International Commission on Irrigation & Drainage Commission Interationale des Irrigation et du Drainage

Surface Drainage Systems

Surface drainage is the diversion or orderly removal of excess water from the surface of land by means of improved natural channels or constructed drains, supplemented when necessary by shaping and grading of land surface to such drains.


Improvements are designed for two purposes: to minimize crop damage resulting from water ponding on the soil surface following a rainfall event, particularly in ground slopes less than 2%, and to control runoff without causing erosion for steeper land slopes. Surface drainage systems are usually applied in relatively flat lands that have soils with a low or medium infiltration capacity, or in lands with high-intensity rainfalls that exceed the normal infiltration capacity, so that frequent waterlogging occurs on the soil surface.


This type of improvement includes: land levelling and smoothing; the construction of surface water inlets to subsurface drains; and the construction of shallow ditches and grass waterways, which empty into open ditches and streams.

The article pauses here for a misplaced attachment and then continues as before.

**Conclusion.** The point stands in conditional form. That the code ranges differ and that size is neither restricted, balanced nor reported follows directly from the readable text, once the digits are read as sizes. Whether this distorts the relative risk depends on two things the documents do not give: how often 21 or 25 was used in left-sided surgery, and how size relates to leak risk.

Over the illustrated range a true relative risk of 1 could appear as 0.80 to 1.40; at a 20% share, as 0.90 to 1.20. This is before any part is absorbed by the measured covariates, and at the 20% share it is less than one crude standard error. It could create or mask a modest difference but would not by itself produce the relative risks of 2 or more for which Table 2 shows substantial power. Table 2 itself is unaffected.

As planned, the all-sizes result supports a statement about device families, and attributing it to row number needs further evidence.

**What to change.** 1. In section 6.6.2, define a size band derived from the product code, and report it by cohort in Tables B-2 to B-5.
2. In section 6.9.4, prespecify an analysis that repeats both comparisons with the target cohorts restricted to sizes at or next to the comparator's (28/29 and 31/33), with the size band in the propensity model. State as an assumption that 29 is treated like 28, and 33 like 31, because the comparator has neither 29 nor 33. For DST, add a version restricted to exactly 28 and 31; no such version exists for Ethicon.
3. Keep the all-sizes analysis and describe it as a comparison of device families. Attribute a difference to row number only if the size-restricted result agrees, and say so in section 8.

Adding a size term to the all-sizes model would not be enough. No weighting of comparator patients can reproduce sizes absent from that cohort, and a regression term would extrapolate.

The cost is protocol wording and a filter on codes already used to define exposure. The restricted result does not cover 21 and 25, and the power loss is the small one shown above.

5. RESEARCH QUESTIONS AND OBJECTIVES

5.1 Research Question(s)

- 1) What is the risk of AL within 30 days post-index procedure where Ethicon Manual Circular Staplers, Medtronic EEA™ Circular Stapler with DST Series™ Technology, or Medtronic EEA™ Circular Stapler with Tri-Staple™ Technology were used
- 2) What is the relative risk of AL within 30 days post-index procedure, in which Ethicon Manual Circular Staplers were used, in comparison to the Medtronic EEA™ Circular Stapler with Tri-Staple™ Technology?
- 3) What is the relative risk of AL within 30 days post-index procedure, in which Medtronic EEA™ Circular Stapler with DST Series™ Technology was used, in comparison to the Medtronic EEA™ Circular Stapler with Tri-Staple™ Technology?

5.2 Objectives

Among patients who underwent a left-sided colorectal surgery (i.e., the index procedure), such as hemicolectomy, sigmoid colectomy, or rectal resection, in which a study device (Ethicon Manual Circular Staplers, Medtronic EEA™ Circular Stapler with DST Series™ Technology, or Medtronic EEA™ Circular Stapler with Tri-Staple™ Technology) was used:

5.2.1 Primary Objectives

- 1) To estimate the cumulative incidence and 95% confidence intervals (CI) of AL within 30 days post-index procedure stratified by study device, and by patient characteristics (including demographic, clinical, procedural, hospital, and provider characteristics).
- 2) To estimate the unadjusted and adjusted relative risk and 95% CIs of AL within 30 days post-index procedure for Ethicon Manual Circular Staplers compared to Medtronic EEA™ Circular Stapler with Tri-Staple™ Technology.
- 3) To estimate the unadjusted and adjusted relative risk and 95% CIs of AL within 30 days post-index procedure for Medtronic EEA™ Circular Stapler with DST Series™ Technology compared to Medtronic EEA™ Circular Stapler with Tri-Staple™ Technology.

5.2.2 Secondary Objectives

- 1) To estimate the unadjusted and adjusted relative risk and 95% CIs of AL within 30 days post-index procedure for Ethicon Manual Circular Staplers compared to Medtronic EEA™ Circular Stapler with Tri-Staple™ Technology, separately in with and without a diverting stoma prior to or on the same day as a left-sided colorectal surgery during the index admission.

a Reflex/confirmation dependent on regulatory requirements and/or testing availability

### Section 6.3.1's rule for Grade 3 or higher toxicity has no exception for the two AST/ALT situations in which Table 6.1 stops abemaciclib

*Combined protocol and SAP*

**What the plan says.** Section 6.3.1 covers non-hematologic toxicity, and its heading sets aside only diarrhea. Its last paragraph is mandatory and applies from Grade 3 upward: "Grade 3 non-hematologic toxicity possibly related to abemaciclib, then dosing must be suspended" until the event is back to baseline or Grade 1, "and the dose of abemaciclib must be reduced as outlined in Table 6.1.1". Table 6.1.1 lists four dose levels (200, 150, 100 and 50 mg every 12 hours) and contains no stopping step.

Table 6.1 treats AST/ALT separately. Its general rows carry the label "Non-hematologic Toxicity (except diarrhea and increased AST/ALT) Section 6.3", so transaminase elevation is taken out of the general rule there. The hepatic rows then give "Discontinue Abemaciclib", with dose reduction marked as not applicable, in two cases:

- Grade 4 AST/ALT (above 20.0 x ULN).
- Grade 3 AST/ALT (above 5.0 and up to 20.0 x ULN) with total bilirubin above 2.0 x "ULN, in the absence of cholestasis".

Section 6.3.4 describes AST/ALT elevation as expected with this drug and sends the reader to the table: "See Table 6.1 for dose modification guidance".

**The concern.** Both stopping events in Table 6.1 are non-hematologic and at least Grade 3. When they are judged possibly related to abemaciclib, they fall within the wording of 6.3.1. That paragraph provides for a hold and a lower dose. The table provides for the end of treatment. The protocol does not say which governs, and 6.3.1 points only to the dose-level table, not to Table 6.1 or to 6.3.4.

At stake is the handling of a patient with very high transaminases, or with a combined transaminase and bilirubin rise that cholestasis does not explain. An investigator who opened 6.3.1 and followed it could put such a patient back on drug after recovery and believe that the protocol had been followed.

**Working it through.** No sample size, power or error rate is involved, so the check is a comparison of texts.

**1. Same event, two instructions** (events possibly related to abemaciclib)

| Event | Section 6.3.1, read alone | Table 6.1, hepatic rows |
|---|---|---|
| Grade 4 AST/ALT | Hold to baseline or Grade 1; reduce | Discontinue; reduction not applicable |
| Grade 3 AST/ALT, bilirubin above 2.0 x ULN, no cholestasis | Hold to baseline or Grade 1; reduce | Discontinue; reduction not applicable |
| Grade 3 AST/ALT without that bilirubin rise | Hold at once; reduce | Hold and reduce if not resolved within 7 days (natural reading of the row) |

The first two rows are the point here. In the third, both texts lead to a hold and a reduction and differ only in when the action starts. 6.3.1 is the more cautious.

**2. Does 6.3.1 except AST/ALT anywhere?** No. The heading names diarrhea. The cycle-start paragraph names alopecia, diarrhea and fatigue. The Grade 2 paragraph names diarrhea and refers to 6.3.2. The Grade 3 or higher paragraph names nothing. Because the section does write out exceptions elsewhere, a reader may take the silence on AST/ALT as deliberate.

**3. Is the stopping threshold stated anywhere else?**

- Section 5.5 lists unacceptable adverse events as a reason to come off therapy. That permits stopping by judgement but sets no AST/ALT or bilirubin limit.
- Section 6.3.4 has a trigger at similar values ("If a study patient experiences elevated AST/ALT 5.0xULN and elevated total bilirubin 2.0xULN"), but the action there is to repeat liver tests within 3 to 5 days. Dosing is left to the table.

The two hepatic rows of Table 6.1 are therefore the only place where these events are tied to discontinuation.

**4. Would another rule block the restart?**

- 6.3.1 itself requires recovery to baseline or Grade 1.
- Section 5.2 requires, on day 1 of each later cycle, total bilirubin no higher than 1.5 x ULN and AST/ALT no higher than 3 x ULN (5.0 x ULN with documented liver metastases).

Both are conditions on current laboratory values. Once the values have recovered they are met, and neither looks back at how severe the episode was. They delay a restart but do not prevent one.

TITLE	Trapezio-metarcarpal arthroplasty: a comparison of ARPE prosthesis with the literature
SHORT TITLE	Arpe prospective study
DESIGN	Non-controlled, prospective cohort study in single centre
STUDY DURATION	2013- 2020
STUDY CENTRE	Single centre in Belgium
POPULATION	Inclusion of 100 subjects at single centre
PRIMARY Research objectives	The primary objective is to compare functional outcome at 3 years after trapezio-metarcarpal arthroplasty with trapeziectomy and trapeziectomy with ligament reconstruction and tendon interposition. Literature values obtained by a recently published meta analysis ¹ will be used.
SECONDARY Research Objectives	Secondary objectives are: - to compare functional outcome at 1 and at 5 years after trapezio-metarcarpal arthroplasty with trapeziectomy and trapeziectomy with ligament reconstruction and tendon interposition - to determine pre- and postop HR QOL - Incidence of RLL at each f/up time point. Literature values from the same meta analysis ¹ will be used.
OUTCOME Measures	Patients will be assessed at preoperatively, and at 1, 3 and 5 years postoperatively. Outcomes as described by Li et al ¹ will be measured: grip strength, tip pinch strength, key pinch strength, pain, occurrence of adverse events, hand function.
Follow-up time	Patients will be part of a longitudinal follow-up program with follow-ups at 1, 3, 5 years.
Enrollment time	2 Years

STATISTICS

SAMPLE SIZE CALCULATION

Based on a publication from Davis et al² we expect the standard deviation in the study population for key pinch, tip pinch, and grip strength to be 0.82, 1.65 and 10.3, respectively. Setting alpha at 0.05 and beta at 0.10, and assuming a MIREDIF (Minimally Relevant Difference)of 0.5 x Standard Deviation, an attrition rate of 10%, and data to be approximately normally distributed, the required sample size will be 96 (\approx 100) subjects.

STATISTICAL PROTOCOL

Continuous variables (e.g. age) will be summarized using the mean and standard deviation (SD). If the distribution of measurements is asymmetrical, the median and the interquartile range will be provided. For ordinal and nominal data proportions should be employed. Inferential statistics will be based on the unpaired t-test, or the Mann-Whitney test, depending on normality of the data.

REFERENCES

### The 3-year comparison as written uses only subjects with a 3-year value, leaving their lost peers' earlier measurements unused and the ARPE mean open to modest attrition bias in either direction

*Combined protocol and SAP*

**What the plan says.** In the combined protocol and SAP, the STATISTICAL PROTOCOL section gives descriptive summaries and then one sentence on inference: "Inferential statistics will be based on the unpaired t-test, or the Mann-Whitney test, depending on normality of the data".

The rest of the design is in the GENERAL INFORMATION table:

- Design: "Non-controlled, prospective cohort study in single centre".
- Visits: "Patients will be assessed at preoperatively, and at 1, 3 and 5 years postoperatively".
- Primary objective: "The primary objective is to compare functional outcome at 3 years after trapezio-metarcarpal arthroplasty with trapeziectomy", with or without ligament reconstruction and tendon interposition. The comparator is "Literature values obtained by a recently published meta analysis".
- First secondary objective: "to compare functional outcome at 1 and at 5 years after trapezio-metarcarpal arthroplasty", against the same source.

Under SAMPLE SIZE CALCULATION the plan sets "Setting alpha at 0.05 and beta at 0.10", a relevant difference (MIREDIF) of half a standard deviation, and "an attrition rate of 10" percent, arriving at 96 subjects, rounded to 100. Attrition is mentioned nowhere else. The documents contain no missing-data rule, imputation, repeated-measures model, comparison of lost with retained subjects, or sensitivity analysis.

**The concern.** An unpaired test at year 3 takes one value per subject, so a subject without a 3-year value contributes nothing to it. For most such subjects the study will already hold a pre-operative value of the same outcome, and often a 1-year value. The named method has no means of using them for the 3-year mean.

Surface drainage systems can be classified into Regular Surface Drainage System and Controlled Surface Drainage System.The regular surface drainage systems, which start functioning as soon as there is an excess of rainfall or irrigation, operate entirely by gravity. They consist of reshaped or reformed land surfaces and can be divided into bedded systems, used in flat lands and graded systems, used in sloping lands.The bedded and graded systems may have ridges and furrows.


The checked or controlled surface drainage systems consist of check gates placed in the embankments surrounding flat basins, such as those used for rice fields in flat lands. These fields are usually submerged and only need to be drained on certain occasions (e.g. at harvest time). Checked surface drainage systems are also found in terraced lands used for rice.


Surface drainage can affect the water table by reducing the volume of water entering the soil profile. Surface drainage improvements require annual maintenance and must be carefully designed to ensure that erosion is controlled. At the same time extensive earthmoving activities are expensive, and land grading might expose less fertile and less productive subsoils. It reduces the agricultural area. Further, open ditches may interfere with moving farm equipment across a field.

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Dictionary - Surface Drainage Systems Terms

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